dynamin K44E as indicated. Empty vector was transfected in the absence of dynamin K44E. Floating and adherent cells were harvested 18 h after
transfection, pooled, and double stained with ?V integrin and GP antibodies, followed by secondary staining as described in Materials and
Methods. Results are shown for events in the live-cell gate. (B) Coprecipitation of GP with dynamin. 293 cells were transfected with Ebola virus
GP (pGP) or empty vector (Control) and incubated for 20 h. Supernatant cells were collected and pooled with adherent cells harvested by
incubation with 3 mM EDTA. Lysis was performed with NP-40 buffer, and immunoprecipitation was performed using a monoclonal antibody
against dynamin or an unrelated control antibody (?1 integrin). Immunoprecipitated proteins were separated by SDS–4 to 15% PAGE, and gels
were immunoblotted using an antibody specific for Ebola virus GP. (C) Down-regulation of MHC-I molecules and dynamin dependence. 293 cells
were transfected with a vector control (Control), Ebola virus GP (GP), Ebola virus GP lacking the mucin domain (GP?MUC), or Ebola virus GP
plus dynamin K44E. Floating and adherent cells were harvested and double stained with antibodies against MHC-I and GP (left three panels) and
against MHC-I alone, in GP-positive cells, in the absence (light line) or presence (bold line) of dynamin K44E (right panel). Analysis is shown for
events in the live-cell gate.
552 SULLIVAN ET AL.J. VIROL.
ular regions of the cell surface membrane in which these spe- Download full-text
cific sets of molecules reside.
We now have several lines of evidence to suggest that ?V
down-regulation is highly dependent on GP-trafficking within
the cell. For example, both transmembrane deletion and alter-
nate soluble forms of GP have no effect on ?V levels, implying
that residence of GP at the plasma membrane (or at least
within membrane compartments that are in equilibrium with
the plasma membrane) is necessary for the effect. The brefel-
din A results reinforce this interpretation, because brefeldin A
acts between the endoplasmic reticulum and Golgi complex to
inhibit membrane traffic and therefore likely prevents GP from
accessing specific membrane compartments or, perhaps, im-
pedes posttranslational modifications of GP that occur late in
trafficking and that are required for the effect. It is noteworthy
that the GP-induced cytopathic effects require cell surface ex-
pression of Ebola virus GP (16). A previous report suggested
that global down-regulation of cell surface molecules is exerted
by GP (15), but our present experiments and those of others
(15, 16) demonstrate that the expression of at least some cell
surface molecules is unaffected. With human kidney 293T cells,
minimal to nonexistent down-regulation was observed for sev-
eral ?-integrins (16), whereas ?1 integrin is unaffected in
HUVEC (15) but is down-regulated in 293T cells (15).
These disparate results suggest that Ebola virus GP does not
cause global down-regulation but, rather, is linked to particular
groups of molecules depending on cell type. Moreover, specific
intracellular trafficking pathways that affect cell surface expres-
sion seem to be particularly relevant to down-regulation.
Brefeldin A prevents Ebola virus GP from accessing cell sur-
face microcompartments, and dynamin influences cycling to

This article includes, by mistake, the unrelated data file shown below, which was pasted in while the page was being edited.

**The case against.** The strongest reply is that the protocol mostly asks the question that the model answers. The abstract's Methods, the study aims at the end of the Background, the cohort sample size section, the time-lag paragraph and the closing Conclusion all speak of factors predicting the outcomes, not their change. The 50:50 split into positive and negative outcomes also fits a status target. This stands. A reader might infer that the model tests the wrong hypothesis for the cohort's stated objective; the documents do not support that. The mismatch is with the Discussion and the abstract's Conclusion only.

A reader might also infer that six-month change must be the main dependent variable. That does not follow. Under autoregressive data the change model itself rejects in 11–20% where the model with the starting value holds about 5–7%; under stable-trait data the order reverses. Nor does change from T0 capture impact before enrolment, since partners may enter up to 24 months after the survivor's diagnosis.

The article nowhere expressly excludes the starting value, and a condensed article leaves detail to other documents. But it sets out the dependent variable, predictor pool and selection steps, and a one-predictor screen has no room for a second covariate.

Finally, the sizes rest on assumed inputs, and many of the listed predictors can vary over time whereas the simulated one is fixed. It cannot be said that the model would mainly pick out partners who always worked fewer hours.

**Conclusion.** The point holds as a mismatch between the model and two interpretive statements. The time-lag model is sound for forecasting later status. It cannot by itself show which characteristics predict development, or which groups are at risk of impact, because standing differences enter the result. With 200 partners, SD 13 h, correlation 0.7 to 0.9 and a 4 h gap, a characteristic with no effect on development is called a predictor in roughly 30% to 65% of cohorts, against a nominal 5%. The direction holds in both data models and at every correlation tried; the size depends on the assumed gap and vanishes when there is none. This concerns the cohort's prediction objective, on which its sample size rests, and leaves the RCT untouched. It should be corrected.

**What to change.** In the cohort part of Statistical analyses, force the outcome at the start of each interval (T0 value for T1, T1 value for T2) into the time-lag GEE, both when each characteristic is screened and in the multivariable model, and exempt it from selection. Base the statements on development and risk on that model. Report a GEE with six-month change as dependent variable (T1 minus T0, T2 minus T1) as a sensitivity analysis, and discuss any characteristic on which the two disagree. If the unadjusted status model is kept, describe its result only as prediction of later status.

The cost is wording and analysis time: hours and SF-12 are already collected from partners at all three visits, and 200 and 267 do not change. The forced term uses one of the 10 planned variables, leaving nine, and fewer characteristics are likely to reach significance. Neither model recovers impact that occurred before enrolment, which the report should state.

and from these same areas of the cell. We have observed that
GP expression appears to be lost from the cell surface at time
points when ?V down-regulation is maximal. A likely explana-
tion for this observation is that at late stages, down-regulation
of GP is linked to removal of ?V from the cell surface. Our
biochemical and confocal results indicate that these two mol-
ecules reside in close proximity to one another. Therefore, a
mechanism (e.g., increased endocytosis) that down-regulates
?V may be expected to also influence cell surface levels of GP.
The results presented herein provide a mechanism by which
Ebola virus GP might influence groups of molecules, specified
by particular cell trafficking pathways or by microlocalization at
the cell membrane.
Unlike many enveloped viruses, the envelope glycoprotein
gene of Ebola virus does not exhibit the high sequence vari-
ability that readily allows immune escape. These results sug-
gest that Ebola virus has evolved in its natural host a mecha-
nism that allows immune evasion in humans. Through its
effects on specific cell surface molecules, Ebola virus disrupts
several processes essential for immune activation and recogni-
tion, such as cell trafficking and antigen presentation. Adhe-
sion and accessory proteins such as ?V are involved in immune
cell homing and signaling (2), and down-regulation by GP may
further affect homing, acute inflammation, and costimulation
that would reduce both innate and acquired immune re-
sponses. At the same time, the cytotoxic effects of GP on
macrophage and endothelial cell function affect the function of
inflammatory cells (10, 19) and disrupt the integrity of the
vasculature (18). Together, these cytotoxic effects are likely
responsible for the inflammatory dysregulation, immune sup-
pression, and vascular dysfunction that are hallmarks of lethal
Ebola virus infection.
We thank Ati Tislerics, Karen Stroud, Toni Garrison, Brenda Hart-
man, and Tina Suhana for manuscript preparation, Judy Stein for
discussions and comments, and Owen Schwartz (National Institutes of
Health-National Institute of Allergy and Infectious Diseases) for as-
sistance with confocal microscopy. We are grateful to Patricia Oka-
moto, Richard Vallee, and Donald Ganem for kindly supplying the
dominant-negative dynamin expression vector. We also thank mem-
bers of the Roederer and Seder labs (National Institutes of Health,
Vaccine Research Center, NIAID) for helpful discussions.